The station is exceptional among its type for its two unequal and asymmetrical towers, the picturesque profile of its rooflines, and the rhythm of openings. Characteristic of the period is the coherent application of vertical and diagonal boarding to the distinct parts of the wooden building (Figure 5). The towers flank a single doorway on the north track elevation. The lower circular tower, which has an almost completely glazed operator's bay, is capped by a conical roof. Before its removal, the semaphore signal projected from the window sill of the upper level. Still discernible on the taller octagonal tower are bracketed soffits, decorative diagonal panels beneath each window, and a disposition of openings suitable for looking out over the Ontario lakeshore plain. Window trim on the lower level is slightly more elaborate than the simple flat boards of the upper storey, having corner boxes at the top. Wood is used expressively to define structure, so that the vertical lines of the lower window frames are continued down to the foundation, and each angle of the tower is similarly framed.
The walls are divided into a low dado of narrow tongue-and-groove V-jointed board reaching just above the bottom of the window sills, with wide board and batten above. The battens have a moulded cyma profile rather than being flat sticks. The projecting eaves are carried on braced triangular brackets, which had become a leitmotif of the GTR by this time (Figures 6, 7).
A few of the communities where the GTR employed variations of the design include Toronto's Don station, Uxbridge, Whitby, Ridgeway and Glencoe, the last two in the Niagara peninsula. The Don station (1899, relocated to Todmorden Mills Museum) recalled the Credit Valley type, with a circular tower at one end. At Ridgeway (ca. 1904, relocated 1976) a simple rectangular volume is enriched by semicircular end bays and a central tower (Figure 8). The Canadian Pacific Railway built comparable stations at Orangeville (1905; in private ownership) and Parry Sound (1908; CP Rail). One of the most celebrated was constructed for the Toronto, Hamilton and Buffalo Railway at Smithville (1903; owned by the municipality), which is also in the Niagara region. There a circular tower pierced the roof over the waiting room, and a large gabled cross-roof emphasized the operator's bay (Figure 9).14 All are distinguished by wood cladding, one or more towers, usually placed on a corner, and a pavilion-like aspect to the overall volume. The type is today one of the most fondly regarded and, happily, often one of the least altered of the smaller stations. Unfortunately, few survive in railway use, and those that do are undermaintained.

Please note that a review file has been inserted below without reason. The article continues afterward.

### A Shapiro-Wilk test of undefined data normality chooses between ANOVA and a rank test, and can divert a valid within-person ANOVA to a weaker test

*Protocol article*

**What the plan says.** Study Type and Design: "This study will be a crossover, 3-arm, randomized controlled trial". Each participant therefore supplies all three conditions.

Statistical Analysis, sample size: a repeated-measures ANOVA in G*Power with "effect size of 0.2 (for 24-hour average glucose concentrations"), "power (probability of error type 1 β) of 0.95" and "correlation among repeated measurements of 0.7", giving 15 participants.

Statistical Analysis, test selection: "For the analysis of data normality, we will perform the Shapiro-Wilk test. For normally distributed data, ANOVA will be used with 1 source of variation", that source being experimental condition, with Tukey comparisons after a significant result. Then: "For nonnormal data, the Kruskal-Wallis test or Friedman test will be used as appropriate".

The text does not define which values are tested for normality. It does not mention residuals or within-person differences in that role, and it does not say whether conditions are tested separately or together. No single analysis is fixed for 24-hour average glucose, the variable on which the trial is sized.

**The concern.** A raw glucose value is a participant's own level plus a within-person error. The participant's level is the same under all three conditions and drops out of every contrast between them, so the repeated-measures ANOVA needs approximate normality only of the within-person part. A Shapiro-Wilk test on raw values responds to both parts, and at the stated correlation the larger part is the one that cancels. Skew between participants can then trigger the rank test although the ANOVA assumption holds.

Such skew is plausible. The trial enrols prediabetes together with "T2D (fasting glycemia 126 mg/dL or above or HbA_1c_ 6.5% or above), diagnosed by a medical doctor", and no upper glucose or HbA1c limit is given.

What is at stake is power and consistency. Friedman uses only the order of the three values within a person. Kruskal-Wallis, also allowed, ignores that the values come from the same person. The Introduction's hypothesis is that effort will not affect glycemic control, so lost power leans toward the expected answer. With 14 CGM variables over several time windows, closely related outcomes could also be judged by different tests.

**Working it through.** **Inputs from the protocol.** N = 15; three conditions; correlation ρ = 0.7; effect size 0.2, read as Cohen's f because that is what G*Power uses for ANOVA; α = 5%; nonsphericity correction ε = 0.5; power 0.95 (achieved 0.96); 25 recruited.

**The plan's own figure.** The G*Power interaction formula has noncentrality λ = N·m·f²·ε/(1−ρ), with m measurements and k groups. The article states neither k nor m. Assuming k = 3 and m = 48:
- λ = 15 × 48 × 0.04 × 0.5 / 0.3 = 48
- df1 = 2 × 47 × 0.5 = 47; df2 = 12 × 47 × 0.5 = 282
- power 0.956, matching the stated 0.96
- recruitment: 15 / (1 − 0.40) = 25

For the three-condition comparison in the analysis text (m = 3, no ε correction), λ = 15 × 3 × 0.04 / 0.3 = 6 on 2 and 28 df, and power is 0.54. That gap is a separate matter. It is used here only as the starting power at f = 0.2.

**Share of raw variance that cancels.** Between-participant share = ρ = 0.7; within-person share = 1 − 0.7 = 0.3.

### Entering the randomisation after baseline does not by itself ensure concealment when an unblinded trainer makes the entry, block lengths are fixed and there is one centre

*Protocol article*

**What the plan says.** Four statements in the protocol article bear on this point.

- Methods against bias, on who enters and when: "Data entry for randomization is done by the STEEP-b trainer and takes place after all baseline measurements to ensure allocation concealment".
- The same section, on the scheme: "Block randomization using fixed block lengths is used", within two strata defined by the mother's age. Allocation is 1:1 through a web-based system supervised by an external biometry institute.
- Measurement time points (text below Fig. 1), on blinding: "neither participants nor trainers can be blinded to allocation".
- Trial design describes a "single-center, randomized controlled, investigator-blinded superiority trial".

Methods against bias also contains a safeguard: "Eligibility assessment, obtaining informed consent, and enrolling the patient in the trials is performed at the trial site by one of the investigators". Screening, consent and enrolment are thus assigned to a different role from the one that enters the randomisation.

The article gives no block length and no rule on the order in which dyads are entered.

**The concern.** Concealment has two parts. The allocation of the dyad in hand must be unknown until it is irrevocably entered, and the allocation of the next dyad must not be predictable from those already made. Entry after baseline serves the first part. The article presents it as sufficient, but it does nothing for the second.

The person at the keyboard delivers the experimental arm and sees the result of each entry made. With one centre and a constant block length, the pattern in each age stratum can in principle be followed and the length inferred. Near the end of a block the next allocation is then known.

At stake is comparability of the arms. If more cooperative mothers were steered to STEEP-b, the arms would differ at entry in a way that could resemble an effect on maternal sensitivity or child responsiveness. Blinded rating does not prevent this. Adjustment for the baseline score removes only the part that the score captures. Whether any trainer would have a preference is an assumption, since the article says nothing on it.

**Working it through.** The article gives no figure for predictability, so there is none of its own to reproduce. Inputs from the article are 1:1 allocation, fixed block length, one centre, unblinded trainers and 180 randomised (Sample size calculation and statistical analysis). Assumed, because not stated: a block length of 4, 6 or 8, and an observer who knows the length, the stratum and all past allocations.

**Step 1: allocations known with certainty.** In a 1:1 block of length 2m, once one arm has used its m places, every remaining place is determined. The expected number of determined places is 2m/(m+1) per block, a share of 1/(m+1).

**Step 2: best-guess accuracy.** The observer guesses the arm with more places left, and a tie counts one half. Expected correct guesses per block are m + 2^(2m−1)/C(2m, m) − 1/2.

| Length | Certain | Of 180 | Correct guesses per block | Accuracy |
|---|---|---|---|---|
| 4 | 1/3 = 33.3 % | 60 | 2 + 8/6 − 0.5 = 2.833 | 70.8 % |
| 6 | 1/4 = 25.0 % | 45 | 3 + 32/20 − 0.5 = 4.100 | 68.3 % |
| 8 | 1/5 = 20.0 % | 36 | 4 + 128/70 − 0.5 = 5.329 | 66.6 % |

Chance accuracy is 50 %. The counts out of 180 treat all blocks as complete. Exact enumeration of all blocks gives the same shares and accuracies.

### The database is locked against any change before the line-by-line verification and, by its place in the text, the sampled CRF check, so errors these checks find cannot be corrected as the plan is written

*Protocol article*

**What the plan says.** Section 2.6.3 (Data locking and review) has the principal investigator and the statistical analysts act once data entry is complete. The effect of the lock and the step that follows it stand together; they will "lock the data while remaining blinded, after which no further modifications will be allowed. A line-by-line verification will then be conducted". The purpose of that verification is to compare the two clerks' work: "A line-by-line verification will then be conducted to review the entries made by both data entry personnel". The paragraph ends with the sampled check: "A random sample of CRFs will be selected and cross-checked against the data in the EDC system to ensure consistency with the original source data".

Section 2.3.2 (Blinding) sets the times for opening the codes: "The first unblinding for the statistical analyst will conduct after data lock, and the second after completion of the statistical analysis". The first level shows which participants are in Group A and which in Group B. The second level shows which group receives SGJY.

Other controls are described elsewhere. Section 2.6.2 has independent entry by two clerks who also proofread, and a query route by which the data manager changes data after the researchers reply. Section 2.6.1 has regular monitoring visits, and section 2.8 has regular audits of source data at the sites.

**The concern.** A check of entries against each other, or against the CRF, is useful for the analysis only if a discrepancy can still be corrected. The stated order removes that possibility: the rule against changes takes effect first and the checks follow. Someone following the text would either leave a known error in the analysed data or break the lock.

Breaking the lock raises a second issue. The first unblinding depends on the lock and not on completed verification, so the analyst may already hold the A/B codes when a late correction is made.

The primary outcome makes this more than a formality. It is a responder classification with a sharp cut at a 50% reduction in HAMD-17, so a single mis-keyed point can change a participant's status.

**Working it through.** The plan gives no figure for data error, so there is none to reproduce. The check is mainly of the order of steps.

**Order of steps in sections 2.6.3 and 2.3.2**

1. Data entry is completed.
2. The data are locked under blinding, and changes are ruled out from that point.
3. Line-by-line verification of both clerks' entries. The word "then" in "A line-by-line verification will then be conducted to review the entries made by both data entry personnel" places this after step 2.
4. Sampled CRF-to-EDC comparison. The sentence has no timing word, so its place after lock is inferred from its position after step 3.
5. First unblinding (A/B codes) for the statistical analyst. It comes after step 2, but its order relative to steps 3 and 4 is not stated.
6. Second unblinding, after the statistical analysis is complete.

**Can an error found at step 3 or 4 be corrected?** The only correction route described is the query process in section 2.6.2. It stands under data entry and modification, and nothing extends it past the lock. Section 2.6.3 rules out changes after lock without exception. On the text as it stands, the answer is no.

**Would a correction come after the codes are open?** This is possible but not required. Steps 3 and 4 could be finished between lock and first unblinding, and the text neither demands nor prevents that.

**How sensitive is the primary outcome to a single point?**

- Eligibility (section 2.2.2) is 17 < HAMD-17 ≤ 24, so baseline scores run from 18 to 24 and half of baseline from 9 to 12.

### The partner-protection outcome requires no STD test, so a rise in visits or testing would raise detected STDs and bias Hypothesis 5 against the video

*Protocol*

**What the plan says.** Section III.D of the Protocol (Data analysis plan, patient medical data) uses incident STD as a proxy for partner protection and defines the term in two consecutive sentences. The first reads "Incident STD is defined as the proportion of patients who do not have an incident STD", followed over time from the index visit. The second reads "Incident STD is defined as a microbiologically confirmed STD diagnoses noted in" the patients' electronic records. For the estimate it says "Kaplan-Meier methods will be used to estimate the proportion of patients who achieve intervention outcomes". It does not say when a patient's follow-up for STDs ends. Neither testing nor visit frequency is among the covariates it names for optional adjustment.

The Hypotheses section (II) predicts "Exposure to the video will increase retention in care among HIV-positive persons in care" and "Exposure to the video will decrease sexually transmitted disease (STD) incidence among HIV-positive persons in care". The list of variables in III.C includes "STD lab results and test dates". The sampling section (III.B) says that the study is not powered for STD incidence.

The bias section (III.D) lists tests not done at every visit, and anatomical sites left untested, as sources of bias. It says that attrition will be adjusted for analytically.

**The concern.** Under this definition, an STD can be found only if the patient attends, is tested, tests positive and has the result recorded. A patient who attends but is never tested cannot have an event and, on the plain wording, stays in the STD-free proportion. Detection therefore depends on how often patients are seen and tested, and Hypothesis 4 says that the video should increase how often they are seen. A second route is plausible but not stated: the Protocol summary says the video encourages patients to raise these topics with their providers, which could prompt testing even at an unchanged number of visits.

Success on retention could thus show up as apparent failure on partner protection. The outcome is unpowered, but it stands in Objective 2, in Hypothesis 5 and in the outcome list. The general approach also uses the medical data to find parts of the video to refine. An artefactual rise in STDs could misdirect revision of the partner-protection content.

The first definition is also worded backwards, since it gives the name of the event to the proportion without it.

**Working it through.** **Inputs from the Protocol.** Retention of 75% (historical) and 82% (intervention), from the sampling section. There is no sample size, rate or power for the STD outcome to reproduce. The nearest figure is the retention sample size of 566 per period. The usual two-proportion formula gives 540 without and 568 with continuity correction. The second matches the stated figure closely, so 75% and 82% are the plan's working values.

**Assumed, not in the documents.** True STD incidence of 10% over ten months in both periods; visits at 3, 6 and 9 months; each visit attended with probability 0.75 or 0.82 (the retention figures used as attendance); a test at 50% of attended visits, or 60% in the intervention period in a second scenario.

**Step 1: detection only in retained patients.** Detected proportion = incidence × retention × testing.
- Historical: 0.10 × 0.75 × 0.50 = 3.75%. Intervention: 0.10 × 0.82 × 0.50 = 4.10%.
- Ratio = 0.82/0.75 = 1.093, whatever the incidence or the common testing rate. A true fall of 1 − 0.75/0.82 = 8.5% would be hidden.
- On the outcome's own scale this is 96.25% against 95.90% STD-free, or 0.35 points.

At Grimsby a structural juncture has subsided, giving a romantic ripple to the walls, but otherwise few changes have occurred. Early doors have been replaced by a relatively modern type with six horizontal panels piled up the height of the door, and aluminum eaves have replaced the wooden eaves and soffit of the station section. Much of the original two-over-two glazing seems to survive. The building has not been properly painted in a number of years, and it would appear that original colours can be easily determined. The rather overgrown and neglected character of the setting has faded, but not vanquished, the gaiety of the station.
Original plans indicate that the largest functional division of spaces into freight, baggage, and passenger services has been maintained, although the definition of the ticket office has disappeared (Figures 10, 11). Otherwise, it is difficult to determine exactly how the spaces were used, or the extent of original material on the interior.
Only the ground floor is accessible in the turreted eastern section, which originally comprised the waiting room and ticket office. The modern heating plant is upstairs, and the upper tower space is used for storage. In the western half, which was used for baggage and freight, the floor level is up four steps, and the principal space is now a bar room. Typical of some early freight rooms, the rafters are open, but details are obscured by a combination of dark paint and dim illumination. The station has been expanded by a freight car on the west side (which constitutes another floor level), and by small sheds on the north. These ancillary spaces provide kitchen, cooler, and office areas for the restaurateur (Figures 12, 13).
The former baggage room now forms a narrow vestibule between the restaurant and the bar, which originally constituted the waiting and freight rooms respectively. The vestibule is trimmed in horizontally boarded walls and a tongue-and-groove boarded ceiling representing original materials (Figure 14). Easily secured, the vestibule space serves as a waiting room for VIA Rail clients and provides the principal access to both parts of the Railhouse Restaurant. Door frames throughout the building interior have symmetrical mouldings with boxed, bulls-eye corners: many of these are not original to the plan, although they could have been relocated within the building.
The rather large baggage end of the station provided safe, protected storage for the thousands of baskets of fruit that were shipped from the area, as well as the normal freight associated with passenger travel and manufacturing needs.